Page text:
I am scheduled to go on CNBC later today to chat about the idea of a millionaire’s tax bracket. To me, this is a solution in search of a problem. You cannot deal with America’s long-term budget problems by raising taxes on the rich. Even as a short-term fix, it makes for poor policy. As the Tax Policy Center notes:
James Capretta is dead on:
But what’s really important about the last month is not that any reform plan is about to pass. It’s that the terms of the budget, entitlement and health care debates have shifted dramatically, and very likely on a permanent basis. The fundamental elements of the Ryan Roadmap are sweeping tax reform; changes in health care which emphasize a marketplace and consumer choice; and modifications to retirement programs that reflect demographic reality. All of these elements can now be found in budget plans endorsed by prominent Democrats, including Democrats the president himself turned to find solutions to the nation’s budget problems. Consequently, it will be much harder in the future for Democrats to demonize these ideas as they have tried to do in the past.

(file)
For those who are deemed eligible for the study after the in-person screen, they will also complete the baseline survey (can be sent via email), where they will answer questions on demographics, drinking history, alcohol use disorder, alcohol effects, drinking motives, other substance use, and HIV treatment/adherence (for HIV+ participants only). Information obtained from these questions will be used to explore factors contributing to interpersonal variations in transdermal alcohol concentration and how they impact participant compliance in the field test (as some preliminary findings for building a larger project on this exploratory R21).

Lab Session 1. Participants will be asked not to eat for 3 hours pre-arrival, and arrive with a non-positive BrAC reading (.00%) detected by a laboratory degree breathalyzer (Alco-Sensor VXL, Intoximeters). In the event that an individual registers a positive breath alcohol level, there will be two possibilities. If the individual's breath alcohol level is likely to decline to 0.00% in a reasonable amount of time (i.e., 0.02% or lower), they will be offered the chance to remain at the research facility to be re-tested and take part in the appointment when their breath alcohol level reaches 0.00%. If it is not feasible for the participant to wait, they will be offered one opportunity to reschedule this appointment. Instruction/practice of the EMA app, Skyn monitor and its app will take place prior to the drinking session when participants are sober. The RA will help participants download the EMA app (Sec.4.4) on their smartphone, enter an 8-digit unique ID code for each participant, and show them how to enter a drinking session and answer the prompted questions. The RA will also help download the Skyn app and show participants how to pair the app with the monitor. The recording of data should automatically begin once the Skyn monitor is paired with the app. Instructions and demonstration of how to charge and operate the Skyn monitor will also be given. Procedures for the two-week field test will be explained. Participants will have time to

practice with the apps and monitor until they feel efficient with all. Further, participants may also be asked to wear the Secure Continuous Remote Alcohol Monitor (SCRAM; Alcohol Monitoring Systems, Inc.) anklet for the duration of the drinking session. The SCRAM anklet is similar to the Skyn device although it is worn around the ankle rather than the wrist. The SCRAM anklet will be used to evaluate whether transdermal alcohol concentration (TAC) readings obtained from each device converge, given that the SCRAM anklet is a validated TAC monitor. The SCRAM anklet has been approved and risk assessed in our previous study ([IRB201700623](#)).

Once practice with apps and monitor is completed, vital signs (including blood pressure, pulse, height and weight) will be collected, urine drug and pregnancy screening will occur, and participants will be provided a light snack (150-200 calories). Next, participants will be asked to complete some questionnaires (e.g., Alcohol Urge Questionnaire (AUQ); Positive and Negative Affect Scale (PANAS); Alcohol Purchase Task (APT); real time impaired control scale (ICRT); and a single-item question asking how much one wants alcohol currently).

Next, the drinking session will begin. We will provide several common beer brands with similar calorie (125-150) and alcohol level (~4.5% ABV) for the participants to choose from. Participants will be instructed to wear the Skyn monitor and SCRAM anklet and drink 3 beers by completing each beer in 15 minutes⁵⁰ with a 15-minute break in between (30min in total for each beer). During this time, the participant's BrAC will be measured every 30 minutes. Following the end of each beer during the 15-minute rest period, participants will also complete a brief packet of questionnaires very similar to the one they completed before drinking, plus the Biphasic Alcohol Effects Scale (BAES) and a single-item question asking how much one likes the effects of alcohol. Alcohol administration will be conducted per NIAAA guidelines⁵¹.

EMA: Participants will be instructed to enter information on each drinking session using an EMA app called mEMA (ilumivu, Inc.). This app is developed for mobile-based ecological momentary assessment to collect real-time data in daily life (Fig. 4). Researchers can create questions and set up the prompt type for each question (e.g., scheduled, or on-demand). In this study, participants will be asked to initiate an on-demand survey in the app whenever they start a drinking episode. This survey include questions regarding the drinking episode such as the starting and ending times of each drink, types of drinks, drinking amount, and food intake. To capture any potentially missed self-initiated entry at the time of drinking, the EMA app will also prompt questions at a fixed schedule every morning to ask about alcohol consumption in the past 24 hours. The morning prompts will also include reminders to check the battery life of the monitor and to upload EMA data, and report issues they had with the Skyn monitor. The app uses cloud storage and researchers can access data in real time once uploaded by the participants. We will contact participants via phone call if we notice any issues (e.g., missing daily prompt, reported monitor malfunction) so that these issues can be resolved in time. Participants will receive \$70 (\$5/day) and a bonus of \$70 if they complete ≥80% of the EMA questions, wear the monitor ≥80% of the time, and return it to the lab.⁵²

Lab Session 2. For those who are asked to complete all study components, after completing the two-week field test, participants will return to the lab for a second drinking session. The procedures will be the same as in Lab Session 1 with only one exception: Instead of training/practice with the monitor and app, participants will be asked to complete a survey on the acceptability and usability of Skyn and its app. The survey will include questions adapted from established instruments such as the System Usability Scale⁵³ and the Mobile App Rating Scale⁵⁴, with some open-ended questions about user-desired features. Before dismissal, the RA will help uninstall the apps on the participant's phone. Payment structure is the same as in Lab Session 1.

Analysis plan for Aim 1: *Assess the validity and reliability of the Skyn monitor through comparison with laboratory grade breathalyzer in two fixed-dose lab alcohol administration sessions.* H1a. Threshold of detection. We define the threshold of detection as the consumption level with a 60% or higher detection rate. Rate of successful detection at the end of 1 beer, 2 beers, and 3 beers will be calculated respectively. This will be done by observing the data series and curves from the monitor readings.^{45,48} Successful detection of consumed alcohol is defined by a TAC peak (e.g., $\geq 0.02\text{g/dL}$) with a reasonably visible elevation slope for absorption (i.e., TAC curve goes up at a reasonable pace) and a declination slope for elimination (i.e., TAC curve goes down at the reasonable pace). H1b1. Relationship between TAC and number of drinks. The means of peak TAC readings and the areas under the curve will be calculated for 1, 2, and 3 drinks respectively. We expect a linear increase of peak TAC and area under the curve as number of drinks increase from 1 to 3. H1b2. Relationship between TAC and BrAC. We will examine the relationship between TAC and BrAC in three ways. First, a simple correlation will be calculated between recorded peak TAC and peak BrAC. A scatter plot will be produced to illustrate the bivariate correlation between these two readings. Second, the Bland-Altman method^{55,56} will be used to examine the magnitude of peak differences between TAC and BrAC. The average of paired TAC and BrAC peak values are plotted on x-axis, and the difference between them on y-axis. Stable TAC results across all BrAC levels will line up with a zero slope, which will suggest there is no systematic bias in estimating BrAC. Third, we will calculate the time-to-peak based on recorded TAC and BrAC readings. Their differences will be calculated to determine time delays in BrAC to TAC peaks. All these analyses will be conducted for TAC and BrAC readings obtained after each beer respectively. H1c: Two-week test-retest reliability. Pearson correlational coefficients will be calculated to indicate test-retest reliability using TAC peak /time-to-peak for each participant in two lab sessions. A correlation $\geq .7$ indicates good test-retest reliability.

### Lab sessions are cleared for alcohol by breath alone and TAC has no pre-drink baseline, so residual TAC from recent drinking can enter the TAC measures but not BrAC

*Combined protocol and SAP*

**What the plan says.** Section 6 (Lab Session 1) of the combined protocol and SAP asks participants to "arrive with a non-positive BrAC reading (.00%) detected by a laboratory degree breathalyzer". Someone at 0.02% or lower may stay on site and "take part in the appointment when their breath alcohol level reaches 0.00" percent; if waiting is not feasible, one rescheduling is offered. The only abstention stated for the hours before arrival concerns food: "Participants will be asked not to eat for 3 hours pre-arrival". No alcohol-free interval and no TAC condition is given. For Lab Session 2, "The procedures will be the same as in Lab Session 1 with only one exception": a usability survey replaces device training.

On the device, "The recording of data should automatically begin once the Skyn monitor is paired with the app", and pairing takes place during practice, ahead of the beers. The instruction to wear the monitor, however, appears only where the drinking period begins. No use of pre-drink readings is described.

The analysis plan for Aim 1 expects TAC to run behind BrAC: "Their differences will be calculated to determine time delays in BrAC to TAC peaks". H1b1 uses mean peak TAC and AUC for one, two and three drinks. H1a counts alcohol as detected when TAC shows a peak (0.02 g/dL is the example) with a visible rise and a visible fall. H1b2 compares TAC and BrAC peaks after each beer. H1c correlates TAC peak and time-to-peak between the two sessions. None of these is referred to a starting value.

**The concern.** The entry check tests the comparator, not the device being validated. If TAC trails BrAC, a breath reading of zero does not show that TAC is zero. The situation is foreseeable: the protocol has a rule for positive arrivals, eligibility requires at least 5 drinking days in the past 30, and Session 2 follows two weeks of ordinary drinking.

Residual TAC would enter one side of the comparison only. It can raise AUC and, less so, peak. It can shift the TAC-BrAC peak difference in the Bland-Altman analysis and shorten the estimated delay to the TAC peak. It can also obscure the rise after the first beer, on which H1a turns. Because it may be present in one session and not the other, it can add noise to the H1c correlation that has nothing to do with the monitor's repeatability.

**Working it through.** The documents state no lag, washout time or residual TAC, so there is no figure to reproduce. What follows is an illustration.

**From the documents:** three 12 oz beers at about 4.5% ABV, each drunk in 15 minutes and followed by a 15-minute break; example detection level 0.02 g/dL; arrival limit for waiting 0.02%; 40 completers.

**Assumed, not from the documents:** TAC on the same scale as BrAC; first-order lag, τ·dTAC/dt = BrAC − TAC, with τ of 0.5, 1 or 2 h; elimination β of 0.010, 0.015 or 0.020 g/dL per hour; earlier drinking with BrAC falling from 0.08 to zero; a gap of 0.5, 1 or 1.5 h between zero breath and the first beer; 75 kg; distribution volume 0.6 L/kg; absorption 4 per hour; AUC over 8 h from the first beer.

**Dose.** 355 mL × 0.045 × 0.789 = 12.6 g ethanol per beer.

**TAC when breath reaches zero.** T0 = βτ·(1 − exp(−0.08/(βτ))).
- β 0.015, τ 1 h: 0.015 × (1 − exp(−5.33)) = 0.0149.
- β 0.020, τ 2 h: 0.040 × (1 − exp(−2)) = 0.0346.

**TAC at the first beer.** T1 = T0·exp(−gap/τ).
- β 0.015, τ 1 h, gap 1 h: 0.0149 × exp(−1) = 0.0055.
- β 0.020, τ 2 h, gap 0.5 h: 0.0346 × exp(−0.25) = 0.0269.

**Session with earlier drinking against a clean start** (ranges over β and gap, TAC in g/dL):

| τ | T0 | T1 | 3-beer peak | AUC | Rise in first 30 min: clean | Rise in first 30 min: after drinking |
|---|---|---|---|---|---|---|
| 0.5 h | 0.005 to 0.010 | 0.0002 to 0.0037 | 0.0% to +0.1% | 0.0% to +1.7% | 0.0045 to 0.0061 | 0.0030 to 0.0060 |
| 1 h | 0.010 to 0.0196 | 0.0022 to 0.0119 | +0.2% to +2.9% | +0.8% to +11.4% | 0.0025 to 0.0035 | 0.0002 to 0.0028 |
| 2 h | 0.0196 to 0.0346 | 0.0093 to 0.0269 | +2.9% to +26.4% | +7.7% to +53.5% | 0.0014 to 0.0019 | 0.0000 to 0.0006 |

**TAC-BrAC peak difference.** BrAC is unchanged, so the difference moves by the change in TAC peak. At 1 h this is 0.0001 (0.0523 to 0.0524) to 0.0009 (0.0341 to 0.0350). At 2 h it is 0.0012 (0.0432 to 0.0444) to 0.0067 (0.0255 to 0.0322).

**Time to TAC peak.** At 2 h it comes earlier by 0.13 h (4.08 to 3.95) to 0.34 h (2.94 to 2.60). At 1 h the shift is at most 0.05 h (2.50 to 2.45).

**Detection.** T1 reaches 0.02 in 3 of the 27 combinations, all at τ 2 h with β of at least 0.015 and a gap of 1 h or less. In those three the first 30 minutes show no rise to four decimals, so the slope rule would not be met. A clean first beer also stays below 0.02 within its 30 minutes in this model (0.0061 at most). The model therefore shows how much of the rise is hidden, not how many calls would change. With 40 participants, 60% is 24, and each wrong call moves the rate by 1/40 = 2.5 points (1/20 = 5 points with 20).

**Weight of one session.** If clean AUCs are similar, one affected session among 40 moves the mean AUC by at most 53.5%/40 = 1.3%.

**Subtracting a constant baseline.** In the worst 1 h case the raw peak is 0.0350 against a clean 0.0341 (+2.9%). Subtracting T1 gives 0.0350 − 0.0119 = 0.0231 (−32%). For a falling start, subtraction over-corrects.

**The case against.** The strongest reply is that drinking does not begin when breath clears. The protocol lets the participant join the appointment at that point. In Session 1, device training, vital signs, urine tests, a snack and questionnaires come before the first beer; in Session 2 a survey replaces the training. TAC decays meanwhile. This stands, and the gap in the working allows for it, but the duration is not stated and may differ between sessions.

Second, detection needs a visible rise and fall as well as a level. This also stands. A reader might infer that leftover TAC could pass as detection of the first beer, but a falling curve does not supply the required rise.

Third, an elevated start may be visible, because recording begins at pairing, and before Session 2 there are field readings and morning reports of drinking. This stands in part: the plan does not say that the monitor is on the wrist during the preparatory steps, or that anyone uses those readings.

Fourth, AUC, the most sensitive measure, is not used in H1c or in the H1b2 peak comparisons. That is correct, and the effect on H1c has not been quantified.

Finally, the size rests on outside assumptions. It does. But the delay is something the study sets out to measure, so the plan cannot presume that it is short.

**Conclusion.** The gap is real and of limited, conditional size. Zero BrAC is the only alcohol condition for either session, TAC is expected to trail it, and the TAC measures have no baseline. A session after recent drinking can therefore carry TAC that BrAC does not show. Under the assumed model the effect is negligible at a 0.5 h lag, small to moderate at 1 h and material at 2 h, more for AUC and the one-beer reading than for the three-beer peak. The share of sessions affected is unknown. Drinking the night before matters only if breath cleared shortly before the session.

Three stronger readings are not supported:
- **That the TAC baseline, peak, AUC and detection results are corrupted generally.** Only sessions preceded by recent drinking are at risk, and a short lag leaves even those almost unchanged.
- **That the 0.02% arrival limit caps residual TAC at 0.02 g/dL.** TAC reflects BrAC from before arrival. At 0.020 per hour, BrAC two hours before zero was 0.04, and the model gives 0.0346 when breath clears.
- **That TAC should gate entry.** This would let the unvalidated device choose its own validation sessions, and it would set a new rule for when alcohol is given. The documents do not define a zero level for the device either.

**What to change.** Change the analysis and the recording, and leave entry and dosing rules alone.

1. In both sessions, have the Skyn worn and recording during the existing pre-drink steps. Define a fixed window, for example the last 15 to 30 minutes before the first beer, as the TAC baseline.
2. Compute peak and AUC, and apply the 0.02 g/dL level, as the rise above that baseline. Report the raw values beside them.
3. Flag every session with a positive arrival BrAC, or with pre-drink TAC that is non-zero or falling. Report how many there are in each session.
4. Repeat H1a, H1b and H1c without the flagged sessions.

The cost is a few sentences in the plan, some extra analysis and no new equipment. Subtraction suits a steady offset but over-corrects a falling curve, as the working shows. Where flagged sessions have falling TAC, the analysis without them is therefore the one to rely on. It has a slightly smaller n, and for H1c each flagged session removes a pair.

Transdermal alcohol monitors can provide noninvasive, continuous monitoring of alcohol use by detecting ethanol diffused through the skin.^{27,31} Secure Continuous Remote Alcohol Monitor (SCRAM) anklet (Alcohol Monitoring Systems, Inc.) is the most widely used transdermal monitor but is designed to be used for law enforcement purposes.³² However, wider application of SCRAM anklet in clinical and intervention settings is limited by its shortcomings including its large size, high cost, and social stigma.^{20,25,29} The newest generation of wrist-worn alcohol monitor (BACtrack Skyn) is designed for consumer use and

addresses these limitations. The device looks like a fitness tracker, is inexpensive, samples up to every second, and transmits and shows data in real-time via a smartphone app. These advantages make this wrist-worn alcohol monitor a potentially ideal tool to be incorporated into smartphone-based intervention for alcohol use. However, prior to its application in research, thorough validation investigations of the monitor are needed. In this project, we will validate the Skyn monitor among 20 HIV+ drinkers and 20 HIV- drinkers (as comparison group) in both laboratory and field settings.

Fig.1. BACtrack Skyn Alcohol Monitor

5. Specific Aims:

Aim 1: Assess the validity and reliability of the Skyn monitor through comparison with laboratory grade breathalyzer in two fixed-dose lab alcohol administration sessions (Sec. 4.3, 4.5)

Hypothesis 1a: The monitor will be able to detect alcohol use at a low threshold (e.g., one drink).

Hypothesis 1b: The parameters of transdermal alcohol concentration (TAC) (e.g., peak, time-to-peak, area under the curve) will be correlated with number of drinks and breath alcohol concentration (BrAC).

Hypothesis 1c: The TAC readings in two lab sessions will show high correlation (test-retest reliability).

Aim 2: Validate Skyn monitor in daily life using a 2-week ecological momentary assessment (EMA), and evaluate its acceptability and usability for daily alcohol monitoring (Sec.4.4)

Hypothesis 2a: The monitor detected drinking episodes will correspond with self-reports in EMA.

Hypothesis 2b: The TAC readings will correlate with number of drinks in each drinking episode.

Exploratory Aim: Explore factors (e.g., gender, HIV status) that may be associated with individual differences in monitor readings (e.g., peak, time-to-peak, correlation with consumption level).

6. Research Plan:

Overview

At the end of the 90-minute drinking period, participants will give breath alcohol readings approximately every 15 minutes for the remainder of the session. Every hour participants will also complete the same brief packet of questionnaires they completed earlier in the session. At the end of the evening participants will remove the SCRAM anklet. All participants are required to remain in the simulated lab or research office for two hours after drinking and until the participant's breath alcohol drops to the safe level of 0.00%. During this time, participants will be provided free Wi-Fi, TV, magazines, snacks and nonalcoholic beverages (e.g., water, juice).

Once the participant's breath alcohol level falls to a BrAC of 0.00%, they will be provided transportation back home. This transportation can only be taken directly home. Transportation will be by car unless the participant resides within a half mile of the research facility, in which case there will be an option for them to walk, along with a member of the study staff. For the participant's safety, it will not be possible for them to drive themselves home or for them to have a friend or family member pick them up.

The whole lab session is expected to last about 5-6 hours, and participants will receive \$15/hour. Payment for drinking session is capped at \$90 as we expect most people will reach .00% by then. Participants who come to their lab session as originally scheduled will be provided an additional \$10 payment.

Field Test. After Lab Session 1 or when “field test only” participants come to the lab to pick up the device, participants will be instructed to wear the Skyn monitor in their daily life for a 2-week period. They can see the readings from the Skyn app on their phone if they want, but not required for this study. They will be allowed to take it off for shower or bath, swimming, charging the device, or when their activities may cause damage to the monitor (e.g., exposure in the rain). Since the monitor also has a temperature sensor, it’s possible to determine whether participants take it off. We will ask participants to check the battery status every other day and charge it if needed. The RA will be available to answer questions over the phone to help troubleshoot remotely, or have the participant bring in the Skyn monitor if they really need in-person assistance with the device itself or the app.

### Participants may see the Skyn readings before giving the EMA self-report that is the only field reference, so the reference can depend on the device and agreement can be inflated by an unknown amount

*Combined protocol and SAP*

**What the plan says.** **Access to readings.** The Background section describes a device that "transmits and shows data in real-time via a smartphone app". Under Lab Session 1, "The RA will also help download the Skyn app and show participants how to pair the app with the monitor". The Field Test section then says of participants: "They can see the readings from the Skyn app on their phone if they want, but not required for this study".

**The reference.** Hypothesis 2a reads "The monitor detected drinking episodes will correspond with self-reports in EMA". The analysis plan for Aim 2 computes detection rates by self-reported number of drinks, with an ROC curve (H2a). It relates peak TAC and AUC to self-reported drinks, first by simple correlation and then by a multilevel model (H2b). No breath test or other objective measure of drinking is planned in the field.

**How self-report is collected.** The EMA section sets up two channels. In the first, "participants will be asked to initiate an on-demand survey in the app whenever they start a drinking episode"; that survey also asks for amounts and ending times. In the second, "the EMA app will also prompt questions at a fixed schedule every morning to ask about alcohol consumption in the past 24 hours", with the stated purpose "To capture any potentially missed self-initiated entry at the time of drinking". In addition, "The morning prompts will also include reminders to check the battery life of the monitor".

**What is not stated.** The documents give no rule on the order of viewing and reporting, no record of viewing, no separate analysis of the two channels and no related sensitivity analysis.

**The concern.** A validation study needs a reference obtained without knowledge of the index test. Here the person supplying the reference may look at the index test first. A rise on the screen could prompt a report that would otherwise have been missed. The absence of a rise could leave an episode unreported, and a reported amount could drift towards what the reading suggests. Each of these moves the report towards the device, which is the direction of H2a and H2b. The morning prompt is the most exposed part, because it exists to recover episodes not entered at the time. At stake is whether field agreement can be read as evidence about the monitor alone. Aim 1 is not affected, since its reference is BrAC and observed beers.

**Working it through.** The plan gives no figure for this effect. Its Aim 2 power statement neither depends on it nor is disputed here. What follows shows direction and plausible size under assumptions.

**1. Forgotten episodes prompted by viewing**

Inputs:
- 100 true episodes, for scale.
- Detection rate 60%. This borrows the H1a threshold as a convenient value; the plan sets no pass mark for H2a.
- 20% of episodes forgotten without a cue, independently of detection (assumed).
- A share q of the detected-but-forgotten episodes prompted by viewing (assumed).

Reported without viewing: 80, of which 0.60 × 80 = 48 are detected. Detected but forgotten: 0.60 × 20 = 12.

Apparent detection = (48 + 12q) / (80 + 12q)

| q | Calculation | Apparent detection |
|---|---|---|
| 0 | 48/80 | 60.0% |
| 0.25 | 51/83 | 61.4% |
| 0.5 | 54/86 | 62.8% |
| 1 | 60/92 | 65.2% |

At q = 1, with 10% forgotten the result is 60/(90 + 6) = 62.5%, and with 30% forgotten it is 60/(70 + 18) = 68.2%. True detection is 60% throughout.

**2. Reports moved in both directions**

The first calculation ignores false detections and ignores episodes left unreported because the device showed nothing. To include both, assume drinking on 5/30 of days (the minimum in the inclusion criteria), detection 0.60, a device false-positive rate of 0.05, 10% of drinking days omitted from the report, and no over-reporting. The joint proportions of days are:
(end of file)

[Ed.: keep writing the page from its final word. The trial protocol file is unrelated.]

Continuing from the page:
A member of the Bush White House once told me that the two key influentials when it came to conservatives/Republicans and economics were the Wall Street Journal editorial board and CNBC’s Larry Kudlow. Well, I think you can add a third name to that list: Rep. Paul Ryan. In a newspaper chat, the GOP budget guru gives his two cents on the Fed:
From the White House’s perspective, the ideal replacement for Larry Summers as chief economic brain would be a female chief executive who could reach out to Republicans and the business community without irking liberals. Buzz about the candidacy of Roger Altman, the founder of investment bank Evercore, shows how difficult it may be for President Barack Obama to land that dream candidate.
So is the liberal Democratic position that tax rates don’t really matter? First comes a deficit reduction plan put forward by Rep. Jan Schakowsky would reduce the budget deficit by $427 billion in 2015 by raising taxes by $283 billion, cutting defense by $111 billion and only ever-so-slightly trimming nondefense discretionary spending by $8 billion and Medicare by $17 billion. She doesn’t do a long term analysis because unless you cut entitlements or jack taxes through the roof (and ignore the subsequent economic impact), the numbers won’t work.